Objectives: Anti-tumor necrosis factor alpha (anti-TNF-α) agents are generally well tolerated, yet they can be associated with serious adverse events (SAEs) in a minority of patients. We examined the incidence of SAEs in a pediatric referral center for chronic rheumatologic and gastroenterological inflammatory disorders. Methods: Retrospective analysis of SAEs occurring during treatment with anti-TNF-α agents in patients with juvenile idiopathic arthritis (JIA) (n = 78) or pediatric-onset inflammatory bowel disease (IBD) (n = 105) seen at the Institute for Maternal and Child Health IRCCS “Burlo Garofolo” in Trieste, Italy, between June 2001 and February 2016. Only SAEs grade 3–5 according to the Common Terminology Criteria for Adverse Events version 4.03 and/or requiring definitive therapy discontinuation were reported. Results: Total anti-TNF-α exposure was 390.5 patient-years (PYs). The overall incidence rate of SAEs for etanercept was 4.14/100 PYs. Four patients developed uveitis, two had anxiety disorders, one had a serious zoster infection, and one developed TNF-α antagonist–induced lupus-like syndrome (TAILS). The overall incidence rate of SAEs for infliximab was 22.49/100 PYs. The most common SAEs were anaphylactoid reactions (n = 18), followed by infectious events (n = 9) and TAILS (n = 3). The overall incidence rate of SAEs for adalimumab was 4.71/100 PYs (two infectious SAEs). No malignancies or deaths were observed. A greater incidence rate of infectious SAEs was observed in IBD patients receiving infliximab compared to JIA patients receiving etanercept (8.11 vs 0.52 per 100 PYs). Conclusions: Anti-TNF-α therapy was generally well tolerated. SAEs leading to anti-TNF-α discontinuation were rare and non-fatal. Infliximab was associated with the highest incidence of SAEs. Infectious SAEs were more frequently observed in IBD patients treated with infliximab than in JIA patients receiving etanercept.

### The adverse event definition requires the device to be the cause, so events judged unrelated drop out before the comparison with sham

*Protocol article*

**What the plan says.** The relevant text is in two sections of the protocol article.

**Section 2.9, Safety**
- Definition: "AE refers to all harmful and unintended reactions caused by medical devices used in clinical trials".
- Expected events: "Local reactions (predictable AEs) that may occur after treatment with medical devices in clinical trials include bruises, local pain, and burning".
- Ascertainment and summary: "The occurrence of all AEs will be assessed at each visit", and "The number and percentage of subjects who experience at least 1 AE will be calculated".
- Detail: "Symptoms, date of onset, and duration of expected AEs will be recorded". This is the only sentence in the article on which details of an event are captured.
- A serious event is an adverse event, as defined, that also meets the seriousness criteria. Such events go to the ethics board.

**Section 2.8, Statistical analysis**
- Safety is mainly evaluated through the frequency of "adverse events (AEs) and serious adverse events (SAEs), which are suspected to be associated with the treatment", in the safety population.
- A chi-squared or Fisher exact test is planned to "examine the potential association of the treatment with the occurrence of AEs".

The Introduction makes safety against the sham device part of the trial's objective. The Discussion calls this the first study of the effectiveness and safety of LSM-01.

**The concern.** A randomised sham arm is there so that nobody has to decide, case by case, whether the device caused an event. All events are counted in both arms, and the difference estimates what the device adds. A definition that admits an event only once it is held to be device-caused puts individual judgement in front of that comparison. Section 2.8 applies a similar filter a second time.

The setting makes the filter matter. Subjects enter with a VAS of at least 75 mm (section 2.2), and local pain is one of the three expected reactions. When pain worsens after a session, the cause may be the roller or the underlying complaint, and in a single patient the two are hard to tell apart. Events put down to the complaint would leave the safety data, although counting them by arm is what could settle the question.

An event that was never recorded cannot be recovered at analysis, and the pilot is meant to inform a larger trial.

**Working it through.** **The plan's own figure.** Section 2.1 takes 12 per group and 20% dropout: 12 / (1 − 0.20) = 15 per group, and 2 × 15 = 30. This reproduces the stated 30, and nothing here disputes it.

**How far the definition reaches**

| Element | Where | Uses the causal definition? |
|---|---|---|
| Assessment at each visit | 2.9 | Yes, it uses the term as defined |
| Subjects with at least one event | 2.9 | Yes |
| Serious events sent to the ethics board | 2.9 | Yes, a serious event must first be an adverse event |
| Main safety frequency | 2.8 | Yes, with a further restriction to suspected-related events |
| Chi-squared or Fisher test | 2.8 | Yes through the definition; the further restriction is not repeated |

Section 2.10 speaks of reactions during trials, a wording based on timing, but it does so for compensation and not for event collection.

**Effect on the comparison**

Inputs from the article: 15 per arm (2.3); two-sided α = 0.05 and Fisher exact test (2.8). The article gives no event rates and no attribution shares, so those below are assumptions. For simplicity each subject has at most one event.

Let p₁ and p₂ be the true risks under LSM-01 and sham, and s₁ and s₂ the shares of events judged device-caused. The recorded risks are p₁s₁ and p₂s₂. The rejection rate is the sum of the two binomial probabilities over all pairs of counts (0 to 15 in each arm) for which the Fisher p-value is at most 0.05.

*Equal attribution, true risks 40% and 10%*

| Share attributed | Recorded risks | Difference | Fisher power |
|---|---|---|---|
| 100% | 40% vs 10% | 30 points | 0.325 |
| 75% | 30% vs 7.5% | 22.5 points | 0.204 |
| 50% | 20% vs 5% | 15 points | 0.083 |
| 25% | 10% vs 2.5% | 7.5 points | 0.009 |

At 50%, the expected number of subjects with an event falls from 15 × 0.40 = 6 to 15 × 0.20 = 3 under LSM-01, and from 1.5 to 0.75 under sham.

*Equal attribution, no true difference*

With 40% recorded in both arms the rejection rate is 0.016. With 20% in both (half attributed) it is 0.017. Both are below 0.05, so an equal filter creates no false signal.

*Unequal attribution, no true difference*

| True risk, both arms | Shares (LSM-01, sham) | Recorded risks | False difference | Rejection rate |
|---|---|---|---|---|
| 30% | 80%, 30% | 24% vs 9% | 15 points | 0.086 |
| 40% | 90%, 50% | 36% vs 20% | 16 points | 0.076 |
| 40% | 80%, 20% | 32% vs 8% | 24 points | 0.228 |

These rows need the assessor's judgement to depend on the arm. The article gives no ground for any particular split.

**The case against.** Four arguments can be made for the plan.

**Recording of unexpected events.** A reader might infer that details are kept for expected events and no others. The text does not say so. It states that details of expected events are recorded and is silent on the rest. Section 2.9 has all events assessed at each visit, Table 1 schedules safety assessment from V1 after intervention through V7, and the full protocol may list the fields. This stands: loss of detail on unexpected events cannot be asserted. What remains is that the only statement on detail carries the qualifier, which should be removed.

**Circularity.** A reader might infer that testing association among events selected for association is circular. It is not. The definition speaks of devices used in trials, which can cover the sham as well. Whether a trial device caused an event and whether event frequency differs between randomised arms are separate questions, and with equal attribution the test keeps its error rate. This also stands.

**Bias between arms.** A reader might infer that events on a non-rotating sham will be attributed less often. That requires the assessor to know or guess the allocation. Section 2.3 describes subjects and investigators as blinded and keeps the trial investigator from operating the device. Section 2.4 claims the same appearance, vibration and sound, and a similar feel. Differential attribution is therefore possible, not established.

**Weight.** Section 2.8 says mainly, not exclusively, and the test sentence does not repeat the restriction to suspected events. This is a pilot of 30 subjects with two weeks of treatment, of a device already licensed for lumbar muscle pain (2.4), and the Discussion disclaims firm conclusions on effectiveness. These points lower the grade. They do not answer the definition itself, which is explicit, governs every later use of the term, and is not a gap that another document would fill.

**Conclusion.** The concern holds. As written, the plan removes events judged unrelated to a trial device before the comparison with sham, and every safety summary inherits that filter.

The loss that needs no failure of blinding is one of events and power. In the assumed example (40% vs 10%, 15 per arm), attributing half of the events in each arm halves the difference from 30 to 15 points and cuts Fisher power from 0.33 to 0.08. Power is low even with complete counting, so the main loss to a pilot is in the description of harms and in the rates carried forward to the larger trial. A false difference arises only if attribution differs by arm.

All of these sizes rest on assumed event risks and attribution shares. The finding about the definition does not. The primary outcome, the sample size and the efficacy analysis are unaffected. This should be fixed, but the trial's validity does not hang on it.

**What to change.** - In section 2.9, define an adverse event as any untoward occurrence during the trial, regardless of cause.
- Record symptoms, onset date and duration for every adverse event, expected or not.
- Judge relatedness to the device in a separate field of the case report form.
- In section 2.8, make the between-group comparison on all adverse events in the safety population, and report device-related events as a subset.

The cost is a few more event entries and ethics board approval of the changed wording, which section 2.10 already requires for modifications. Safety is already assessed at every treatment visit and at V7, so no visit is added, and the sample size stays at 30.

ASJC Scopus subject areas
- Pediatrics, Perinatology, and Child Health
- Pharmacology (medical)